An open letter is trying to save the birds. A mass hunt of double-crested cormorant birds has been approved by the Ontario government, and now experts are trying to stop it. The cormorant hunt in Ontario is set to being on September 15 and last through to the end of the year in order to manage the bird population.

In an open letter to John Yakabuski, Minister of Natural Resources and Forestry(MNRF), 51 experts in the field voiced their concerns about the method of population control.


"As ecologists, fisheries scientists and natural resource managers, we are concerned at the lack of scientific examination associated with the announcement," says the letter, organized by York University professor Gail Fraser, who works at the Faculty of Environmental Studies.

Open season for the hunt will last from September 15 to December 31, according to the provincial website, and hunters are allowed to shoot down 15 birds a day

However, experts are saying that there is no scientifically sound evidence to suggest that mass hunting is a good way to deal with the problem. 

Double-crested cormorants are not considered edible, and there are not many uses for them. A mass amount of dead cormorants will not do the environment any good, experts reason. 


The open letter referenced a U.S. Environmental Impact statement, which says that there are "serious reservations about authorizing a non-traditional species to be hunted when it cannot be eaten or widely utilized."

"There are more responsible and socially acceptable ways of dealing with migratory bird conflicts," it says.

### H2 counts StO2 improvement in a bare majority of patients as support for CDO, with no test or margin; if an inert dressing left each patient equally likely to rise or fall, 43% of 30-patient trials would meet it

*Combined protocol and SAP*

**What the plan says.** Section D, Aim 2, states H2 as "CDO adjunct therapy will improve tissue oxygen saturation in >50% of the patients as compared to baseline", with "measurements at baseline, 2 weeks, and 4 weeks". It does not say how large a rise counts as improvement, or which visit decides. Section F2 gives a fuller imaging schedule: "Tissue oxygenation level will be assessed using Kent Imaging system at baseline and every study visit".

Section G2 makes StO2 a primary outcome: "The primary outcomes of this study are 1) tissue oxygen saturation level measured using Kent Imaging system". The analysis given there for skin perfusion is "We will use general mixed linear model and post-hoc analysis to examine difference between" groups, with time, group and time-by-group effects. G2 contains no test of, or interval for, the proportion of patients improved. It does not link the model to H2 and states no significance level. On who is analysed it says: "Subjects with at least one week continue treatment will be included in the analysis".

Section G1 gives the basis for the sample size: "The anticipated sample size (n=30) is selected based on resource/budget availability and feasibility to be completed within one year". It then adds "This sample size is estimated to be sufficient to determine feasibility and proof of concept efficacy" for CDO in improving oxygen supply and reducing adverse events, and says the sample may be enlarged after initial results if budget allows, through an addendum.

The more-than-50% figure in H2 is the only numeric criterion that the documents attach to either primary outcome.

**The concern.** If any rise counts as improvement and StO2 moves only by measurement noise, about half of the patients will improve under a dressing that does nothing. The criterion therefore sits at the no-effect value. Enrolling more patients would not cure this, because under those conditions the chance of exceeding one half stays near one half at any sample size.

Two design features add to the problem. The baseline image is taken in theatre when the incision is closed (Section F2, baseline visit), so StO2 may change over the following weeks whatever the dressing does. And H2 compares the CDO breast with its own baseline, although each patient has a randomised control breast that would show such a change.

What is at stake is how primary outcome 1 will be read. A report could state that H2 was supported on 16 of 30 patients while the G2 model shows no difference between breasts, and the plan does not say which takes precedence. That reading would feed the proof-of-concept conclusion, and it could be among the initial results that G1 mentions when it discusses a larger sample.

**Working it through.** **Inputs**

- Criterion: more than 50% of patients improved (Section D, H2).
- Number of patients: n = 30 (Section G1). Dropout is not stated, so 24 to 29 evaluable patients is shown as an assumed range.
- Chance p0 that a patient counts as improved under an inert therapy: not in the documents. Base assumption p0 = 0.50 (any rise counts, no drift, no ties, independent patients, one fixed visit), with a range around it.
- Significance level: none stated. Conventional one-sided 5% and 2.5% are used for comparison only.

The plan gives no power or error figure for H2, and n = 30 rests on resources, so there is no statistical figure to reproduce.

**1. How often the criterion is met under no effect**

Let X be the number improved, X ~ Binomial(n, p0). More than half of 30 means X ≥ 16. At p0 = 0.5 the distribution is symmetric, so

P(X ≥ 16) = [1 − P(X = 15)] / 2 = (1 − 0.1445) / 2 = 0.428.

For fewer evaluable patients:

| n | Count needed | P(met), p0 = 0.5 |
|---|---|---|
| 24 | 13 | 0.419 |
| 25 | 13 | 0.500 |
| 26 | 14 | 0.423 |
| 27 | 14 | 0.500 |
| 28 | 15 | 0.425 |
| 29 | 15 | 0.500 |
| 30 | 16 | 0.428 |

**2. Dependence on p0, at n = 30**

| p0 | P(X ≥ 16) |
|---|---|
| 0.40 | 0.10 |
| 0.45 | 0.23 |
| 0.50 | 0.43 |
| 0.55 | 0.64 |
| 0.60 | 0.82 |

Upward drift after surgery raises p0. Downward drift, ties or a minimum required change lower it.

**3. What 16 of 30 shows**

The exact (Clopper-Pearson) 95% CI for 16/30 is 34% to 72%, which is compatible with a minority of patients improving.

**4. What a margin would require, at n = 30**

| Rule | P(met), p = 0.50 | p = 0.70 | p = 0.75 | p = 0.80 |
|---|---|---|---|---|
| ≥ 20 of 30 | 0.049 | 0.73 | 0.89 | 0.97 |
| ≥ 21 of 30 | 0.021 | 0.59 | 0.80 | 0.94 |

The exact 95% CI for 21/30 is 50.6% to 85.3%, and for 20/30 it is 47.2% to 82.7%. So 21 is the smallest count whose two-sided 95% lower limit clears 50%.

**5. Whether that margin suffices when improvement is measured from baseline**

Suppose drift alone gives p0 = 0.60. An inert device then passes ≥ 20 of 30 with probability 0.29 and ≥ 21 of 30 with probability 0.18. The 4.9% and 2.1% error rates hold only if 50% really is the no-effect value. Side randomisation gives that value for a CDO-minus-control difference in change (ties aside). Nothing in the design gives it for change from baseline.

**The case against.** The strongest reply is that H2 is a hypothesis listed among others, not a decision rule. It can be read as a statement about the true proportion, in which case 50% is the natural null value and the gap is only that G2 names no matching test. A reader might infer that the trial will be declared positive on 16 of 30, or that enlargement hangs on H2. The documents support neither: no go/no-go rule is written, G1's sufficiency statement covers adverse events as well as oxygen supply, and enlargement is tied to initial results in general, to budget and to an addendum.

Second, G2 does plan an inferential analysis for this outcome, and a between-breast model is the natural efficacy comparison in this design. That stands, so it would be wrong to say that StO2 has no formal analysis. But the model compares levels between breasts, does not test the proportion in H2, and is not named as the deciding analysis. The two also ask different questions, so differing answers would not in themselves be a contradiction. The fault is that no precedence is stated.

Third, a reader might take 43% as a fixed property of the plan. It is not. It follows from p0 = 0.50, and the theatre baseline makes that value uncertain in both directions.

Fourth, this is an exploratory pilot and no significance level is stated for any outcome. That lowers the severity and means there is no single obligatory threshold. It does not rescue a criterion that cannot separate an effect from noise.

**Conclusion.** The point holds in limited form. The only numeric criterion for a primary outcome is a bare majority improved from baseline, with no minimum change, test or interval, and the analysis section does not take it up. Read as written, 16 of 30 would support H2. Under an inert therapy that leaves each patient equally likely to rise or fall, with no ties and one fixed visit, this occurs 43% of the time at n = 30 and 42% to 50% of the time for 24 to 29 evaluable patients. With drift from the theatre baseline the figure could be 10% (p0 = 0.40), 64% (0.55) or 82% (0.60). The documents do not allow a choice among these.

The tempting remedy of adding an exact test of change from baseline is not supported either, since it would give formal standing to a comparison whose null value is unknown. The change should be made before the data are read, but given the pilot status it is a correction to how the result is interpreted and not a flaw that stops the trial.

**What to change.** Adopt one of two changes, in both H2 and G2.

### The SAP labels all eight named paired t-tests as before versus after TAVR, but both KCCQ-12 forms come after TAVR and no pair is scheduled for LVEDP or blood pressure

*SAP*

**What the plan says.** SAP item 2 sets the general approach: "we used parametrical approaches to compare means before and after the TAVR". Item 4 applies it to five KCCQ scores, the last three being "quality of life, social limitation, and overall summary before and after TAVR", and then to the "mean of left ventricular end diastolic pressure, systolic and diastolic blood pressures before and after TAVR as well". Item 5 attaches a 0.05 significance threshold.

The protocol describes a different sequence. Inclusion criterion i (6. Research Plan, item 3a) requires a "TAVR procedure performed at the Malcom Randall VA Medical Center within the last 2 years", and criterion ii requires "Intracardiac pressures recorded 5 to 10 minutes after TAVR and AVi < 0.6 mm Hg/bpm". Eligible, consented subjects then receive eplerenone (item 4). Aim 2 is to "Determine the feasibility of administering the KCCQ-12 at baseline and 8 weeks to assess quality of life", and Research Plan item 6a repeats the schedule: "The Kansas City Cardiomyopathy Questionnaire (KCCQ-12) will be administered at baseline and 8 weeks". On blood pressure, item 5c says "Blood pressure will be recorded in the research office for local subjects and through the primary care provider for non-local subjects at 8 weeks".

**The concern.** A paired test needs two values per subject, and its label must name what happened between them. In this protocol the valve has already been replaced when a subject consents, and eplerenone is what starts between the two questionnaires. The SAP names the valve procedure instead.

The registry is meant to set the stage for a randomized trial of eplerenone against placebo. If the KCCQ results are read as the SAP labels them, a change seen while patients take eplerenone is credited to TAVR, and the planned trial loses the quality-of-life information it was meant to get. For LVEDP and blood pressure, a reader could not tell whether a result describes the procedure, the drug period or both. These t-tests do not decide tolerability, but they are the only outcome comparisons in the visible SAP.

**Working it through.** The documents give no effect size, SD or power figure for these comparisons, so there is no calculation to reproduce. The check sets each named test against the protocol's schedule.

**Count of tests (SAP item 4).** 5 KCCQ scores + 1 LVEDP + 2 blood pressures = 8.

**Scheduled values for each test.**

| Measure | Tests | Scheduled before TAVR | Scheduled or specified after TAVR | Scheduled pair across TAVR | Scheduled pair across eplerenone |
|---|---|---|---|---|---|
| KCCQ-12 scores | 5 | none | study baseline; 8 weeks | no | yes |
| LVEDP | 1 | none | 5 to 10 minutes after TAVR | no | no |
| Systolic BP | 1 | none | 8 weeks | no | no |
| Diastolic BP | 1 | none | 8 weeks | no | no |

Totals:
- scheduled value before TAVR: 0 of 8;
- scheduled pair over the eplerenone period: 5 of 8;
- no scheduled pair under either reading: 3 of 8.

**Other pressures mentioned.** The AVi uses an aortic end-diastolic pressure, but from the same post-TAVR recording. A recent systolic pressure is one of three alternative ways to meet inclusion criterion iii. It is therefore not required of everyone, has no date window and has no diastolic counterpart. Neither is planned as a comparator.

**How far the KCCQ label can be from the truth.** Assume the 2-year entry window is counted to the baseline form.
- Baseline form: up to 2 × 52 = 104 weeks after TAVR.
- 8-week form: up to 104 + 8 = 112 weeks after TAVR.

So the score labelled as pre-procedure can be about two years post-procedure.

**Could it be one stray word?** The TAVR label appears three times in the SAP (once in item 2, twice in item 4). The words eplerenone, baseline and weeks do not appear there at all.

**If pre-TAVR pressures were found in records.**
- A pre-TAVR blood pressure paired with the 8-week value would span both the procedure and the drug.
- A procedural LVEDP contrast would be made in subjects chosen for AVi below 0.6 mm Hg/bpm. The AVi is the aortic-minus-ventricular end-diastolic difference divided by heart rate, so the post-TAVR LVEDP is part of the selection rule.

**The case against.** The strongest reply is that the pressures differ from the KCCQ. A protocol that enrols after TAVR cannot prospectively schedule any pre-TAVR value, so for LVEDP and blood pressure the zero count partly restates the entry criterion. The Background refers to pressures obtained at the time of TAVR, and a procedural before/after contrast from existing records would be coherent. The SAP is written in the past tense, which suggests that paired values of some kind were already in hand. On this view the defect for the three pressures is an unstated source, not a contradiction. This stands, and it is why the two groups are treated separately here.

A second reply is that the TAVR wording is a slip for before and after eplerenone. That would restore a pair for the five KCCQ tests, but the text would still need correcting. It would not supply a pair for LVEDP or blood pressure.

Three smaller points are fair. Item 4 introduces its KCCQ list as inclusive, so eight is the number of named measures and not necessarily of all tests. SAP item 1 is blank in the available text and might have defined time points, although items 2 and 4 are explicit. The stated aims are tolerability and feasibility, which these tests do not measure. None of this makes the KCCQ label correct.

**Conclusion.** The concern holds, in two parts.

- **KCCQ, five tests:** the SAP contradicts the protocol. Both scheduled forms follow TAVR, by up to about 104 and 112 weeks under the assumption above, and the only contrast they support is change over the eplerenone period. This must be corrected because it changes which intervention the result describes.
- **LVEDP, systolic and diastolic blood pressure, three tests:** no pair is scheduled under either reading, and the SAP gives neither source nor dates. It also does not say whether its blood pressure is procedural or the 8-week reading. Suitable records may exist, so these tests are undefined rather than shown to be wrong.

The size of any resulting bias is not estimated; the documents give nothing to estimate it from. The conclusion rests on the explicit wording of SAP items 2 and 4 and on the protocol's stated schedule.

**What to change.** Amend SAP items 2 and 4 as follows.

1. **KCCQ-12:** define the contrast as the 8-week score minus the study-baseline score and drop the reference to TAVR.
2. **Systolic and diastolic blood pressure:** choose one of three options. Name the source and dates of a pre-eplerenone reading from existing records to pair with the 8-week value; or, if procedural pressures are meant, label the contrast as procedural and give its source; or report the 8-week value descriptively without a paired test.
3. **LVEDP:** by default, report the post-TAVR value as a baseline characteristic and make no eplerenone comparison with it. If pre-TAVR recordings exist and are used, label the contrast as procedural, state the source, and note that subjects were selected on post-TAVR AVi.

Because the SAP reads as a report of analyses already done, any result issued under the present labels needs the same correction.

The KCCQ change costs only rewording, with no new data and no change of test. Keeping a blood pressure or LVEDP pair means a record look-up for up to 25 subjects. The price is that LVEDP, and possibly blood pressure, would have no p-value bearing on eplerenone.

According to the letter, the mass hunt also violates two principles of the North American Model of Wildlife Conservation. 


Firstly, it recommends that wildlife should only be killed for non-frivolous purposes, and secondly, that scientific management is the way to deal with wildlife conservation. 

Experts have also raised concerns about the fact that the hunted birds will seemingly not need to be reported, as it is not mentioned in the provincial guidelines

The government announced concerns about the uptick in double-crested cormorants in Ontario, stating that "cormorants, a bird that preys on fish, eating a pound a day, ...can damage trees in which they nest and roost."

However, Fraser and other experts have retorted that "the MNRF will be unable to assess how the removal of an unknown number of cormorants from locations where no problems may even exist will be linked to the state of various fish populations across Ontario."

Now, the experts are calling on Minister Yakabuski to provide a science-backed and detailed peer-reviewed report on their hunting strategy and how it is supposed to help wildlife. 


Up until now, cormorants were protected under the Fish and Wildlife Conservation Act (FWCA) because they used to be endangered.

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